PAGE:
into her first DSLR camera. ¶ Eventually, it became Neumann’s own artistic journey — of self-realization and creativity — to discover her favorite photography styles, colors and photoshoots. Photography represents the range of emotions she has experienced in her life. For most of her portraits, Neumann edits them with dark, brooding tones to touch at a sense of intimacy. “[The colors] translate well with close portraits. It really pulls in a lot of emotion and evokes more feeling,” she says. Post-processing is a key part of her photography; the art is not only in capturing the image, but also in setting the mood of the photo to express its aura. ¶ Her favorite photo changes constantly, reflecting her dynamic personality and art style, though she feels strongly about a recent photo shoot she did with nudes in a cornfield, where she captured a girl clutching an opened cornhusk covering her breasts. “I don’t know how to describe it,” she says. “I like a lot of photos that people don’t understand.” ¶ Neumann is a feminist, and the principles of female empowerment and equality are evident in her work. The sophomore primarily works with women, she admits, and that consistency is a key element in her art. Whether through portraiture or fine nude photography, Neumann hopes her photos can strengthen a woman’s self-esteem or simply advocate for the cause. ¶ Although many of her prominent works are images of women, she also photographs weddings, landscapes and the occasional self-portrait. Her inspiration comes from surrounding artists and photographers, and she credits her artistic growth to the experienced photographers she has shot with. ¶ “I really enjoy seeing the work flow of other photographers,” she says, in regard to her artistic improvements. As a young photographer, networking was a key aspect of improving her work, she admits, and it helped her realize that her goal of being a professional photographer was attainable. ¶ Currently, Neumann is a sophomore studying Nutrition, but she remains adamant on a future in photography. “I was always someone who wanted to create multiple opportunities for myself,” she says. Regardless, Neumann says she can never see herself giving up photography. “When I picked up a camera, I felt the satisfaction in expressing myself. Photography has given me the ability to see things differently.”


Model: Celia Harris

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MAJOR

YEAR

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Interdisciplinary Studies

Senior

@evanblaisewalsh

Evan Walsh

2 6

SCHOOL

Emerson College

Evan Walsh By Lindsey Davis, Iowa State University

E

van Walsh’s initiation into the world of photography happened in high school, when he bought a camera and began taking pictures of his friends for fun. ¶ As the one taking snapshots of others, Walsh became enamored with the ability to control how the subjects were portrayed, and he began toying with how individuals view themselves. Soon, a hobby that he picked up for entertainment had become his passion. ¶ Walsh now attends Emerson College in Boston, Massachusetts, where he studies Photography and Creative Nonfiction. As Walsh moved through various photography courses and gained more experience, he became especially intrigued with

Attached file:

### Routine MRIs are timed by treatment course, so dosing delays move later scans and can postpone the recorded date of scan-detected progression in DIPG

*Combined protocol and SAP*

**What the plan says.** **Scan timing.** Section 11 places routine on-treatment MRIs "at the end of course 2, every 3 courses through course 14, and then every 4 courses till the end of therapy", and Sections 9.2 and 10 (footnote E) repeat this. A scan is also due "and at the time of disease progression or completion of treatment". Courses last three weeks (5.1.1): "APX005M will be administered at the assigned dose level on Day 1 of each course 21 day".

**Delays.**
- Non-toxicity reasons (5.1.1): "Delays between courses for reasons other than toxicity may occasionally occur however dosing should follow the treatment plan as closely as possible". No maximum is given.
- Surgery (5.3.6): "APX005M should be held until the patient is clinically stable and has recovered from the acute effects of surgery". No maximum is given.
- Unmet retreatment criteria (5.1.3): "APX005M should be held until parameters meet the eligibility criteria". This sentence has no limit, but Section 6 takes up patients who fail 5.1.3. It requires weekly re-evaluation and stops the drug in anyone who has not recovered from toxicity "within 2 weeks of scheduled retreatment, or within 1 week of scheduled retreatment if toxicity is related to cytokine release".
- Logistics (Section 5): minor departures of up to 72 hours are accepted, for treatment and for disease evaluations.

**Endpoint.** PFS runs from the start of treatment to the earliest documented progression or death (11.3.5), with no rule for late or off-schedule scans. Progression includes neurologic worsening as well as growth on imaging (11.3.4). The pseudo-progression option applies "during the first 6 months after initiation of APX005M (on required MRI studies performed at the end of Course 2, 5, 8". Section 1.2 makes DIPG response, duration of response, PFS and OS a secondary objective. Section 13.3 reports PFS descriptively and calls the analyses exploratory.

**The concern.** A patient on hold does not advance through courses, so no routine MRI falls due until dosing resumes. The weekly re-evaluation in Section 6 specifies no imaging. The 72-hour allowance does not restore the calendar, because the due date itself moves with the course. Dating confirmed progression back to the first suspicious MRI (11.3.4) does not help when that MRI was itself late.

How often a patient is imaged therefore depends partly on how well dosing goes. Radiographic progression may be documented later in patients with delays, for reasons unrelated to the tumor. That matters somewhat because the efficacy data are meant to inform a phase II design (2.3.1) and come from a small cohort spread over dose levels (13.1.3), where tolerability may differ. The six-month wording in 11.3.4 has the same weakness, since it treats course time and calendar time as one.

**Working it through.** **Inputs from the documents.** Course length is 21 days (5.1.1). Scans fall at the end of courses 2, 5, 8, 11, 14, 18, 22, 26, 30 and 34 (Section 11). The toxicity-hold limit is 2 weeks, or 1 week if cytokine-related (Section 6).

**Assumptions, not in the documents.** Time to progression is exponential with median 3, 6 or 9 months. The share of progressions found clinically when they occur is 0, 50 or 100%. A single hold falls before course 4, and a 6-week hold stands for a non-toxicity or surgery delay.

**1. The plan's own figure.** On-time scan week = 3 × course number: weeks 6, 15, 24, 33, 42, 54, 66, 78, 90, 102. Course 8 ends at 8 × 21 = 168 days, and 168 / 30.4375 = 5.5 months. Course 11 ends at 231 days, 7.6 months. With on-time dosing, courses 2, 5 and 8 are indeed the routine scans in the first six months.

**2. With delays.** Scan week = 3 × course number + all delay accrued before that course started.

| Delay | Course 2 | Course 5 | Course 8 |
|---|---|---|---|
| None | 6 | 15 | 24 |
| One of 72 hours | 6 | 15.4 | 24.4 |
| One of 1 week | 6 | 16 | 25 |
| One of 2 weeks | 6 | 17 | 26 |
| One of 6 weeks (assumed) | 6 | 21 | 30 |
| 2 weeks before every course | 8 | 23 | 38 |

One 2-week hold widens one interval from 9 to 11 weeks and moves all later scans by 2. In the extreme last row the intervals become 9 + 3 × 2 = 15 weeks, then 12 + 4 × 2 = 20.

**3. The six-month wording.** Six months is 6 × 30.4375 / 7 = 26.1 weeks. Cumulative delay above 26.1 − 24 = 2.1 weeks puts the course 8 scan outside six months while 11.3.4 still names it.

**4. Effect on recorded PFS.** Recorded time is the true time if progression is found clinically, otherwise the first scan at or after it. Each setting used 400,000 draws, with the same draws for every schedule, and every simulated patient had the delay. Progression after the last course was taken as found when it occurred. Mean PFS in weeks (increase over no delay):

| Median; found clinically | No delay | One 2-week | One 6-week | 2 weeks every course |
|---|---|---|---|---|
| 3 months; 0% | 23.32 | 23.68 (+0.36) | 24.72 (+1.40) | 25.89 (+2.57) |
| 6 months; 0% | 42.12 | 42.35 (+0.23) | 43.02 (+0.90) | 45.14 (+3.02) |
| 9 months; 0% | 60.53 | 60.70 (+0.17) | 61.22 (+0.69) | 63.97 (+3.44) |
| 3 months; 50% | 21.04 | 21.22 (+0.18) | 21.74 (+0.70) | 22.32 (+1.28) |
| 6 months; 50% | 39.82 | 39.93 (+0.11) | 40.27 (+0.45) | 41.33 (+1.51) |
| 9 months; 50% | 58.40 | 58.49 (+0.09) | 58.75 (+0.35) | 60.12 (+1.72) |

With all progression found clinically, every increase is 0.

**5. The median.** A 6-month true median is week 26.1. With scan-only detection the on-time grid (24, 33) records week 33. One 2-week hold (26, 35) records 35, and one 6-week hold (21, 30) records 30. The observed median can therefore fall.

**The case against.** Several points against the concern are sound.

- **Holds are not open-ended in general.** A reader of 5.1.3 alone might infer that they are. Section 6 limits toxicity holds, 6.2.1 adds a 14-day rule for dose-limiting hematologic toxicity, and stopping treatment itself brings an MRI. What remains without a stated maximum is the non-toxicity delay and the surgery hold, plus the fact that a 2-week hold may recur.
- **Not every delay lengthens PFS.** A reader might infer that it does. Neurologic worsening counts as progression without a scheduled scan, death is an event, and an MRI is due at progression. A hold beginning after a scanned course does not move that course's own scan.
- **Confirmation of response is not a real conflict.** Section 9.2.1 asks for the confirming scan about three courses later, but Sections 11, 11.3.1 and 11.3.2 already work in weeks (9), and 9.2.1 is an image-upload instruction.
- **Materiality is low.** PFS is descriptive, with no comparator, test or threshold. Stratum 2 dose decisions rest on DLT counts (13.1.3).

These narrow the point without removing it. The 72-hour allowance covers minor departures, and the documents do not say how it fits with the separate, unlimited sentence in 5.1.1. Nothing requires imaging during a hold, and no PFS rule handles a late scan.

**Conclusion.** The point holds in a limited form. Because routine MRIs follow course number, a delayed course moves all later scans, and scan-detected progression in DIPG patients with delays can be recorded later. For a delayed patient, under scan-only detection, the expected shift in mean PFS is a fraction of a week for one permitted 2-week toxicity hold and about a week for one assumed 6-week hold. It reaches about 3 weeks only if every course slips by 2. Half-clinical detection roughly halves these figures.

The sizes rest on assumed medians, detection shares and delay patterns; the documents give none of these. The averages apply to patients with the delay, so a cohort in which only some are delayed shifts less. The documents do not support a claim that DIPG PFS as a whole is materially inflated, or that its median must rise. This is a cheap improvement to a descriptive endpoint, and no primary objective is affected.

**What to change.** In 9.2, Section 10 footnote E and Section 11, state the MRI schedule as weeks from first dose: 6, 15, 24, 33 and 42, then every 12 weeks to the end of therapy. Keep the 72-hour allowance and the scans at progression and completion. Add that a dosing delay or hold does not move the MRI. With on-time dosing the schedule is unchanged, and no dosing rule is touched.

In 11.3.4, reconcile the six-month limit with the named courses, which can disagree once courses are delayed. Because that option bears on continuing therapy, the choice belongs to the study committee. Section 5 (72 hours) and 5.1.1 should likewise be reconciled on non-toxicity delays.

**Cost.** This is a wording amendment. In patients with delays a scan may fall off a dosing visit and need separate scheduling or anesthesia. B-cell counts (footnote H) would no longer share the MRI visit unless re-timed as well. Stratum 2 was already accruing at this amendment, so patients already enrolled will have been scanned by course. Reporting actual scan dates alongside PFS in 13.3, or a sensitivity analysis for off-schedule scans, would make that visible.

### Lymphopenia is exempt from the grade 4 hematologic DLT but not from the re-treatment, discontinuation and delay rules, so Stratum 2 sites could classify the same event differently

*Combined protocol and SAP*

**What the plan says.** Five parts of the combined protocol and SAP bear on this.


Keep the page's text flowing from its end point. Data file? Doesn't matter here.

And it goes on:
the concept of boyhood, which he now illuminates through both his landscape and narrative photography. ¶ This predilection prompted Walsh to create “The Space Between Us,” a body of work that focuses on the way his friends emulate masculinity, as well as how they experience manhood. The compendium showcases Walsh’s signature deadpan portraiture in order to comment on the male gender. Because he likes to photograph those he’s close with and wants to capture photos that illustrate identity, Walsh asks them, “Where is somewhere that signifies who you are?” When he shoots at those emotionally charged locations, the pictures doubly reflect how the individuals view themselves. ¶ “You relate to these experiences in a unique way,” Walsh says. “I think that every boy has that experience when you’re growing up, that you’re not into emotions.” ¶ Walsh notes that part of the reason he decided to create “The Space Between Us” was so that he could understand how he relates to the experiences and emotions of his subjects in his own way. ¶ Currently, the senior is working in New York City as both a photo intern at VH1 and an editorial intern at Scholastic. The internships allow him to build his photography acumen, as well as learn about the world of publishing, a field that combines his interests in writing and reading. ¶ “When you’re with people over a unified love, it’s cool to be around people who want to write and who love books,” says Walsh. ¶ Although he has yet to graduate, Walsh’s list of accomplishments are impressive. He shot the cover of the young adult novel “Two Boys Kissing” by David Levithan, which was the first book to show two boys kissing on its jacket; he has also shot the covers for “Out of the Pocket” by Bill Konigsberg and “Anything Could Happen” by Will Walton. Walsh even assisted the creative director behind the iconic mockingjay symbol for “The Hunger Games.” ¶ The young photographer is adamant about keeping his mind visually focused, fixating on the kind of imagery behind ideas, and he plans to continue to view the world through a small machine. Walsh will spend his final semester at Emerson College in the spring, where he will continue working on “The Space Between Us,” as well as a collection of personal essays about masculinity and emotion.